Co m m u n i c a t i o n
                                                                                                                                                                                  Pla nning
                                                                                                                                                                                              M odeling
                                                                                                                                                                                                analy s is   Co n s t ru c t i o n
                                                                                                                                                                                                des ign
                                                                                                                                                                                                                c ode                De p l o y m e n t
                                                                                                                                                                                                                t es t                 d e l i v e ry
                                                                                                                                                                                                                                       fe e dba c k




                                                                                                                                                                                                                                     deliv ery of
                                                                                                                                                                                                                                     nt h increment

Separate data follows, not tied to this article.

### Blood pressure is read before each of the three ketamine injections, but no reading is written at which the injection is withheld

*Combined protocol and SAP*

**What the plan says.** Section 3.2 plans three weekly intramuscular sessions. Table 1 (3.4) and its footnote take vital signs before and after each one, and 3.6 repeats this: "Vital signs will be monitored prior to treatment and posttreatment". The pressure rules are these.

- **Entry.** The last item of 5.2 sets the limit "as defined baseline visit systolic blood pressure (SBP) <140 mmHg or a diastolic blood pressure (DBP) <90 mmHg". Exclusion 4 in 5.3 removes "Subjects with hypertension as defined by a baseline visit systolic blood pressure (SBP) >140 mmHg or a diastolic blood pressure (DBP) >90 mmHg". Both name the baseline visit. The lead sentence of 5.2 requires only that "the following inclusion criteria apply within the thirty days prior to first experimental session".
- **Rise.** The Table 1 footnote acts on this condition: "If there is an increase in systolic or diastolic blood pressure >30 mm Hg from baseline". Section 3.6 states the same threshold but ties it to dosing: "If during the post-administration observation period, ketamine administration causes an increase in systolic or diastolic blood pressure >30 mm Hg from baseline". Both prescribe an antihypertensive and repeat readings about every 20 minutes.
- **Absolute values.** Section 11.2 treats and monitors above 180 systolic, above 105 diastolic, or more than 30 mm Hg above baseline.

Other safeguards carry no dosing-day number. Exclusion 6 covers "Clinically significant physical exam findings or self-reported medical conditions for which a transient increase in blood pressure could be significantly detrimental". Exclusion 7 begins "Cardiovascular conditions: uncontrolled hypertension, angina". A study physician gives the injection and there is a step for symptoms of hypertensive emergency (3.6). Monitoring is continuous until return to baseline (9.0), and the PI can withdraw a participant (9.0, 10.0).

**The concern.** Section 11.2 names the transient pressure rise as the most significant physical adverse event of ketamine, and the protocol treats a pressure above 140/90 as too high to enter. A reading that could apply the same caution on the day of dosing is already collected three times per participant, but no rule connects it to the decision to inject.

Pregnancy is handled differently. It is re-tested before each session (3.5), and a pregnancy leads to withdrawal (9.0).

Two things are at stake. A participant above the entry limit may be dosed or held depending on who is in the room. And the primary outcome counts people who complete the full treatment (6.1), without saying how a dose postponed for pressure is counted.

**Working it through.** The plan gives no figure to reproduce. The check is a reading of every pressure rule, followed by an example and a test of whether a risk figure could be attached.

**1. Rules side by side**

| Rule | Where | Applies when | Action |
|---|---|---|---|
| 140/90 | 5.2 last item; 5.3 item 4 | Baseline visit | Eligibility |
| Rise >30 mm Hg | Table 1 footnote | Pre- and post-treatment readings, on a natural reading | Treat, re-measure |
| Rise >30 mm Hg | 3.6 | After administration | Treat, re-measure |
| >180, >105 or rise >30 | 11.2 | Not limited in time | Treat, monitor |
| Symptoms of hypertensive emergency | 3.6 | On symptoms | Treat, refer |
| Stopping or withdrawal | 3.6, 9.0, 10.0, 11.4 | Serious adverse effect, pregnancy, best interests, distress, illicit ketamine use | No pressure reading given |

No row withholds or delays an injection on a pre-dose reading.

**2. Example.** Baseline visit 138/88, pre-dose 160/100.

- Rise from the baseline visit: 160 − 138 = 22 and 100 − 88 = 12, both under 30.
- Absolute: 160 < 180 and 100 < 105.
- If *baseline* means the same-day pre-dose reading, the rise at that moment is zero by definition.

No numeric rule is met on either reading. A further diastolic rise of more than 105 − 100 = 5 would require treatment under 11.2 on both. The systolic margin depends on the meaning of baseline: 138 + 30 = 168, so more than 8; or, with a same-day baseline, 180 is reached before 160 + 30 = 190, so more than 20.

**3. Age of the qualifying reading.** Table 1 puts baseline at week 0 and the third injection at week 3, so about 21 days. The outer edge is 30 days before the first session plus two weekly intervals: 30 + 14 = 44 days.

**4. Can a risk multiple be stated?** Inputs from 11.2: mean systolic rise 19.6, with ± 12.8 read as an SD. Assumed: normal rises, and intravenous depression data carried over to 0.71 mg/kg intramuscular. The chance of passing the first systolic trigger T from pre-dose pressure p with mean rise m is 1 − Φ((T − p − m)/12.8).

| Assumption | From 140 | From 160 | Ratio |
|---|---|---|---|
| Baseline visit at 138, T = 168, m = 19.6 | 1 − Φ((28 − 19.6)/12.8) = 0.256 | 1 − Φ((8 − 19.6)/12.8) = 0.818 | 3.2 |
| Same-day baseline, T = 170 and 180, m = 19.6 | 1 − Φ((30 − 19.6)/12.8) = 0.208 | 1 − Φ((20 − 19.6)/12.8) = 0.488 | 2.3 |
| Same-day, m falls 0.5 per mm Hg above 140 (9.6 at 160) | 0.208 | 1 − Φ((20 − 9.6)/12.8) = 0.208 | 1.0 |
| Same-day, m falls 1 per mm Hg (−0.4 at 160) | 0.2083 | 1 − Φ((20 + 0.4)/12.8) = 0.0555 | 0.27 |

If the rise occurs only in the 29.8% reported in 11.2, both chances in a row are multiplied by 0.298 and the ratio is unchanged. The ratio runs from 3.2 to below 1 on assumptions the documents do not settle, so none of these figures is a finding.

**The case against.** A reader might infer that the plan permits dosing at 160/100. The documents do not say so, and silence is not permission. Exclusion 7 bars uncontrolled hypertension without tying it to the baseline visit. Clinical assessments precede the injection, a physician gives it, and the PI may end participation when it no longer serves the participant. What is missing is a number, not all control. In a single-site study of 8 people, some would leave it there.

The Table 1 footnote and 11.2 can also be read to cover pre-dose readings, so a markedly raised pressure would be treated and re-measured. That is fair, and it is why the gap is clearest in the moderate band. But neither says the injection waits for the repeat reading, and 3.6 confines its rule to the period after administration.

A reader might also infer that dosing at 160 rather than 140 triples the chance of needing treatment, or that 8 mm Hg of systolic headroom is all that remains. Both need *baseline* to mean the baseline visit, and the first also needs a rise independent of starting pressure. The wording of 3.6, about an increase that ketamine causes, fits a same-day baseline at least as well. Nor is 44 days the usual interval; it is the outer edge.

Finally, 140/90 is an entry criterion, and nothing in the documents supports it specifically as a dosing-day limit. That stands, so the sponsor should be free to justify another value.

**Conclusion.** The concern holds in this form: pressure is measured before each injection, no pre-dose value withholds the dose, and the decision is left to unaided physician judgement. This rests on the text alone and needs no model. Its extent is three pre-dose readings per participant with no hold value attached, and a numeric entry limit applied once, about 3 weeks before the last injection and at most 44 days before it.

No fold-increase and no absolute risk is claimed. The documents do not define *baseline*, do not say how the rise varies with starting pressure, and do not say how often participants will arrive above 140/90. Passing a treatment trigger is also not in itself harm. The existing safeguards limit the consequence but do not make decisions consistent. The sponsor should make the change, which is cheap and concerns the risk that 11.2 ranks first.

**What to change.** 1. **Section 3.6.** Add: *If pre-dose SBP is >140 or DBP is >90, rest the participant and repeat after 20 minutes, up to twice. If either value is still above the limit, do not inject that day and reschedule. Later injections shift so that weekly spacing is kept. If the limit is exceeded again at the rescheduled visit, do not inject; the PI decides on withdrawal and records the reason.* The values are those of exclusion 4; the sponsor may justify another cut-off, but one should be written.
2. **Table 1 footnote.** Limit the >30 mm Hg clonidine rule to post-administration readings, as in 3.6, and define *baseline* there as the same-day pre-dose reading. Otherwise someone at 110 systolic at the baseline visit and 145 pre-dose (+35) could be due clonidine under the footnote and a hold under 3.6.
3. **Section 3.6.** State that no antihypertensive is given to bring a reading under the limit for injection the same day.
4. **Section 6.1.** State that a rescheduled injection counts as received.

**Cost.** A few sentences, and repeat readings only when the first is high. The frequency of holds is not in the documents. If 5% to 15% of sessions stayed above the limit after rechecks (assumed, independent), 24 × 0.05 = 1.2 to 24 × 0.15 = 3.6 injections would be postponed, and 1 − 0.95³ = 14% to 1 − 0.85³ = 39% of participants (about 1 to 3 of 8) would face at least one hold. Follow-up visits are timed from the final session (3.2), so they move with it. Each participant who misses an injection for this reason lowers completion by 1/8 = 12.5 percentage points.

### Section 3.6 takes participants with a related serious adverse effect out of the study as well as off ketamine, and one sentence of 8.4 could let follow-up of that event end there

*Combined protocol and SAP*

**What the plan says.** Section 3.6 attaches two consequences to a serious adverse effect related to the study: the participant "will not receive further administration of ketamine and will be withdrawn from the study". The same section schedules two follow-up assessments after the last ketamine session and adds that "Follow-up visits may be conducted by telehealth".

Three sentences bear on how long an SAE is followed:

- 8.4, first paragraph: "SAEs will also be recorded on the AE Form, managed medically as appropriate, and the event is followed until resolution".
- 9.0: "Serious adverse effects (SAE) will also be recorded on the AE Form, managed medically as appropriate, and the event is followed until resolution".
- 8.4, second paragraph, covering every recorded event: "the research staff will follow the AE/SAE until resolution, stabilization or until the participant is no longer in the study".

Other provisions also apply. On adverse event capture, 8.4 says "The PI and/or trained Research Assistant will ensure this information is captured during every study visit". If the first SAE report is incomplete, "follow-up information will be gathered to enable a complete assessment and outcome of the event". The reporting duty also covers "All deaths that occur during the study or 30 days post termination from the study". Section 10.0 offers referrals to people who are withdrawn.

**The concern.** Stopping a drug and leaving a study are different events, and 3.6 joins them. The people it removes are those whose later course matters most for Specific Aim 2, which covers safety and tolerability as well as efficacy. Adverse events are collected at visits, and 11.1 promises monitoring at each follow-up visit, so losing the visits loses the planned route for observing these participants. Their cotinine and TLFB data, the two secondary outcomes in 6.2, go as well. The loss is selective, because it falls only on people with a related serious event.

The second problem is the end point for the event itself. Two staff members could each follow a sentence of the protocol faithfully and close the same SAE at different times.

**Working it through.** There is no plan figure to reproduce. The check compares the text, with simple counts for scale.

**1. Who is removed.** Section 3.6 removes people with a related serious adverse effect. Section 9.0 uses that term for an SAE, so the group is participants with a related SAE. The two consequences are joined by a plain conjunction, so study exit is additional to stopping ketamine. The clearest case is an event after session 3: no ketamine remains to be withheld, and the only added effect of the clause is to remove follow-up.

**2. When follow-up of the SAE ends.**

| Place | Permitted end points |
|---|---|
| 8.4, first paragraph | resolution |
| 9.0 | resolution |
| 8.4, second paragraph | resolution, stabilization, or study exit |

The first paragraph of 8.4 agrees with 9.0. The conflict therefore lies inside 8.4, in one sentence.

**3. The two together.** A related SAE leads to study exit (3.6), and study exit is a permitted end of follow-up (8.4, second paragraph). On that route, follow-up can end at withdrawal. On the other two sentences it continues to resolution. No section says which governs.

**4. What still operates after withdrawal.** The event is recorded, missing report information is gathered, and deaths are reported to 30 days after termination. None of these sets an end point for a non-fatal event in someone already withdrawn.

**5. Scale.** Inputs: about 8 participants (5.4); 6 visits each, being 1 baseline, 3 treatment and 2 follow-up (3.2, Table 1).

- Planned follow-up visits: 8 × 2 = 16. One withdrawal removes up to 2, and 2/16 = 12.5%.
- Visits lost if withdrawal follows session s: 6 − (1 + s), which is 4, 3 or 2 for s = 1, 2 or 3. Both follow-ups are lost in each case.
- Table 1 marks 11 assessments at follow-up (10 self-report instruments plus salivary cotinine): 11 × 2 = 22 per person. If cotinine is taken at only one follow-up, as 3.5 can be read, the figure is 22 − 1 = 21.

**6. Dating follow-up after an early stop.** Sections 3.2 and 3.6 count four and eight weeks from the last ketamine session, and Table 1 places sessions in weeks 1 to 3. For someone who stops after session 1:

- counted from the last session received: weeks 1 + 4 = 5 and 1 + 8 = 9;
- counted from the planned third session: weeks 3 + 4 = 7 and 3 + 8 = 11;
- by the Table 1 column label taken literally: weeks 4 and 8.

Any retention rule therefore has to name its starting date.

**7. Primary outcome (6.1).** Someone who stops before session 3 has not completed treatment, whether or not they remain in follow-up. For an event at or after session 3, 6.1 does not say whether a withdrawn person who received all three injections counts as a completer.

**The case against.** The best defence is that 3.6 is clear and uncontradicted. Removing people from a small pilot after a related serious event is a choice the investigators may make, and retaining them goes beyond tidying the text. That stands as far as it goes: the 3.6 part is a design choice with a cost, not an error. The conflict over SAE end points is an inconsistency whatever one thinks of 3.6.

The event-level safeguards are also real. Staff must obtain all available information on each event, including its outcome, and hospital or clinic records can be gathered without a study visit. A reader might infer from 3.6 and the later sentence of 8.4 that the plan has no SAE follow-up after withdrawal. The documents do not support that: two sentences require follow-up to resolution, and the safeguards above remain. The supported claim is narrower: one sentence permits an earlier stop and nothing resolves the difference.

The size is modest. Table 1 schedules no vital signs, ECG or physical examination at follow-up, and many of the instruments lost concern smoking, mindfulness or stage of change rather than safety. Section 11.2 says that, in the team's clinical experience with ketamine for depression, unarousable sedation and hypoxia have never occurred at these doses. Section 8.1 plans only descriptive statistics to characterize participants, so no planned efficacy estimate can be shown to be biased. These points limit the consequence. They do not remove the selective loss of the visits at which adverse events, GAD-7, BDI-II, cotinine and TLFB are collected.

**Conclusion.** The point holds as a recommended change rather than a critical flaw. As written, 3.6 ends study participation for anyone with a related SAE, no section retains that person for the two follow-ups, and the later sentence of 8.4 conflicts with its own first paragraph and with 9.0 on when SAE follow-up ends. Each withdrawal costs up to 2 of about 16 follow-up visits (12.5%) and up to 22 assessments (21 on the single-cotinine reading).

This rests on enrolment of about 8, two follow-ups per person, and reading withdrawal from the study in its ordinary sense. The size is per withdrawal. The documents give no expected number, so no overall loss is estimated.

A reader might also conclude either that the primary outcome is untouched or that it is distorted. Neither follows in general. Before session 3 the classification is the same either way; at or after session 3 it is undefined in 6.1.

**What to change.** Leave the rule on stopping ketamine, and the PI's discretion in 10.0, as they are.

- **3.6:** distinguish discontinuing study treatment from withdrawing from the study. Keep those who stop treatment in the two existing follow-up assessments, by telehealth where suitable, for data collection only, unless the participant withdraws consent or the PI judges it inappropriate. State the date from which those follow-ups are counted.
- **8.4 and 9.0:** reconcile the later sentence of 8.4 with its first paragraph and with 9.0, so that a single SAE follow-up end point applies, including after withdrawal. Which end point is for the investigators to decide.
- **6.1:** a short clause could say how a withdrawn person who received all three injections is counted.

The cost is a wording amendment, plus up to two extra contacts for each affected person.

increment # 2

                                                           Co m m u n i c a t i o n
                                                                                       Pla nning
                                                                                                           M odeling
                                                                                                            analy s is   Co n s t ru c t i o n
                                                                                                            des ign         c ode                De p l o y m e n t
                                                                                                                            t es t                 d e l i v e ry
                                                                                                                                                   fe e dba c k
                                                                                                                                                                             deliv ery of
increment # 1                                                                                                                                                                2nd increment

  Co m m u n i c a t i o n
                             Pla nning
                                         M odeling
                                          analy s is      Co n s t ru c t i o n